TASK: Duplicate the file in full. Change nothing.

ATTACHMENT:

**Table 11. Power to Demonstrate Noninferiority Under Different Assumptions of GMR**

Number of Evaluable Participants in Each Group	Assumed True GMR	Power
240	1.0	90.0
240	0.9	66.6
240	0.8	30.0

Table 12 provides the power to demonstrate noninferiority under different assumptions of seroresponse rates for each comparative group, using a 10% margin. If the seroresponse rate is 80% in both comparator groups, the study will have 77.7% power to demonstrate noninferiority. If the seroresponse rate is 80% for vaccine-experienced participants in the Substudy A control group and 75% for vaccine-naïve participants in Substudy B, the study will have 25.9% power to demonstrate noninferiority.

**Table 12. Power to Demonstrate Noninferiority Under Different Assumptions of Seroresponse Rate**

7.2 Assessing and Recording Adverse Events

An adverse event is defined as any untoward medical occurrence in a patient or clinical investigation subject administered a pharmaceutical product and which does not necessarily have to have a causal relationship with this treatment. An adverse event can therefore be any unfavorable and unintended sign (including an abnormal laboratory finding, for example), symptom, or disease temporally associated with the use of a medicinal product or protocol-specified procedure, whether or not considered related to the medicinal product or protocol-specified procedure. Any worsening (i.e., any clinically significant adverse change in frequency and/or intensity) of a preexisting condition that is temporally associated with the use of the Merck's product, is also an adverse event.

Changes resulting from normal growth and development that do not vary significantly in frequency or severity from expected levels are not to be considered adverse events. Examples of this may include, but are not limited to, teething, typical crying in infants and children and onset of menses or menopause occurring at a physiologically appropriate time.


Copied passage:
**Table 11. Power to Demonstrate Noninferiority Under Different Assumptions of GMR**

Number of Evaluable Participants in Each Group	Assumed True GMR	Power
240	1.0	90.0
240	0.9	66.6
240	0.8	30.0

Table 12 provides the power to demonstrate noninferiority under different assumptions of seroresponse rates for each comparative group, using a 10% margin. If the seroresponse rate is 80% in both comparator groups, the study will have 77.7% power to demonstrate noninferiority. If the seroresponse rate is 80% for vaccine-experienced participants in the Substudy A control group and 75% for vaccine-naïve participants in Substudy B, the study will have 25.9% power to demonstrate noninferiority.

**Table 12. Power to Demonstrate Noninferiority Under Different Assumptions of Seroresponse Rate**

7.2 Assessing and Recording Adverse Events

An adverse event is defined as any untoward medical occurrence in a patient or clinical investigation subject administered a pharmaceutical product and which does not necessarily have to have a causal relationship with this treatment. An adverse event can therefore be any unfavorable and unintended sign (including an abnormal laboratory finding, for example), symptom, or disease temporally associated with the use of a medicinal product or protocol-specified procedure, whether or not considered related to the medicinal product or protocol-specified procedure. Any worsening (i.e., any clinically significant adverse change in frequency and/or intensity) of a preexisting condition that is temporally associated with the use of the Merck's product, is also an adverse event.

Changes resulting from normal growth and development that do not vary significantly in frequency or severity from expected levels are not to be considered adverse events. Examples of this may include, but are not limited to, teething, typical crying in infants and children and onset of menses or menopause occurring at a physiologically appropriate time.